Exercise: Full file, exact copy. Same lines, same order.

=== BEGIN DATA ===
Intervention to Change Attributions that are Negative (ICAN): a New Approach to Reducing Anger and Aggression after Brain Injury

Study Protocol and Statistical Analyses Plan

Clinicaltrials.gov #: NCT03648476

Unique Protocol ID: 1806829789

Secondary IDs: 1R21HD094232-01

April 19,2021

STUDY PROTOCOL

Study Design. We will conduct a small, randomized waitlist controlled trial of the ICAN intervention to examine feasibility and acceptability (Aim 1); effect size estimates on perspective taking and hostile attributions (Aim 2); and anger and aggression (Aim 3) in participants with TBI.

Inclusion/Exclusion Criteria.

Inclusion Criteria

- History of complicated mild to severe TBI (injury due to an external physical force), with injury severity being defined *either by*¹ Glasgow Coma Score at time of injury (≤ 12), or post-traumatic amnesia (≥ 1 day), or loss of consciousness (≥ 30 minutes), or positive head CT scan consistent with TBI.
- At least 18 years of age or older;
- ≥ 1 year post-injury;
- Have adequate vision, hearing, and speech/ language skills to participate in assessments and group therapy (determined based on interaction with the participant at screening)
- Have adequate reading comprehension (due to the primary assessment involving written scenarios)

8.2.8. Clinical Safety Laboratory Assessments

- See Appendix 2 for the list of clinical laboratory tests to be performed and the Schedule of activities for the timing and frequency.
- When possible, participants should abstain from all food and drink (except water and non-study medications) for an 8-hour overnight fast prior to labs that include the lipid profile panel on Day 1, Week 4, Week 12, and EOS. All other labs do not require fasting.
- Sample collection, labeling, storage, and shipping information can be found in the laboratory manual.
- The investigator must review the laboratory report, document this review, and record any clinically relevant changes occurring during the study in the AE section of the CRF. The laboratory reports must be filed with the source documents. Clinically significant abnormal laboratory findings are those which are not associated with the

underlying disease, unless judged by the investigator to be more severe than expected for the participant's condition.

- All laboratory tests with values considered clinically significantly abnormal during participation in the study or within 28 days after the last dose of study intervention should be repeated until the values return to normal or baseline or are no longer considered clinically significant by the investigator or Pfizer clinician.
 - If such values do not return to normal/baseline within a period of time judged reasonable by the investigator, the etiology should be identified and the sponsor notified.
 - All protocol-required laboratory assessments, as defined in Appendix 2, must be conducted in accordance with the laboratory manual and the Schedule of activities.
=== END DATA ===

Intervention to Change Attributions that are Negative (ICAN): a New Approach to Reducing Anger and Aggression after Brain Injury

Study Protocol and Statistical Analyses Plan

Clinicaltrials.gov #: NCT03648476

Unique Protocol ID: 1806829789

Secondary IDs: 1R21HD094232-01

April 19,2021

STUDY PROTOCOL

Study Design. We will conduct a small, randomized waitlist controlled trial of the ICAN intervention to examine feasibility and acceptability (Aim 1); effect size estimates on perspective taking and hostile attributions (Aim 2); and anger and aggression (Aim 3) in participants with TBI.

Inclusion/Exclusion Criteria.

Inclusion Criteria

- History of complicated mild to severe TBI (injury due to an external physical force), with injury severity being defined *either by*¹ Glasgow Coma Score at time of injury (≤ 12), or post-traumatic amnesia (≥ 1 day), or loss of consciousness (≥ 30 minutes), or positive head CT scan consistent with TBI.
- At least 18 years of age or older;
- ≥ 1 year post-injury;
- Have adequate vision, hearing, and speech/ language skills to participate in assessments and group therapy (determined based on interaction with the participant at screening)
- Have adequate reading comprehension (due to the primary assessment involving written scenarios)

8.2.8. Clinical Safety Laboratory Assessments

- See Appendix 2 for the list of clinical laboratory tests to be performed and the Schedule of activities for the timing and frequency.
- When possible, participants should abstain from all food and drink (except water and non-study medications) for an 8-hour overnight fast prior to labs that include the lipid profile panel on Day 1, Week 4, Week 12, and EOS. All other labs do not require fasting.
- Sample collection, labeling, storage, and shipping information can be found in the laboratory manual.
- The investigator must review the laboratory report, document this review, and record any clinically relevant changes occurring during the study in the AE section of the CRF. The laboratory reports must be filed with the source documents. Clinically significant abnormal laboratory findings are those which are not associated with the

underlying disease, unless judged by the investigator to be more severe than expected for the participant's condition.

- All laboratory tests with values considered clinically significantly abnormal during participation in the study or within 28 days after the last dose of study intervention should be repeated until the values return to normal or baseline or are no longer considered clinically significant by the investigator or Pfizer clinician.
 - If such values do not return to normal/baseline within a period of time judged reasonable by the investigator, the etiology should be identified and the sponsor notified.
 - All protocol-required laboratory assessments, as defined in Appendix 2, must be conducted in accordance with the laboratory manual and the Schedule of activities.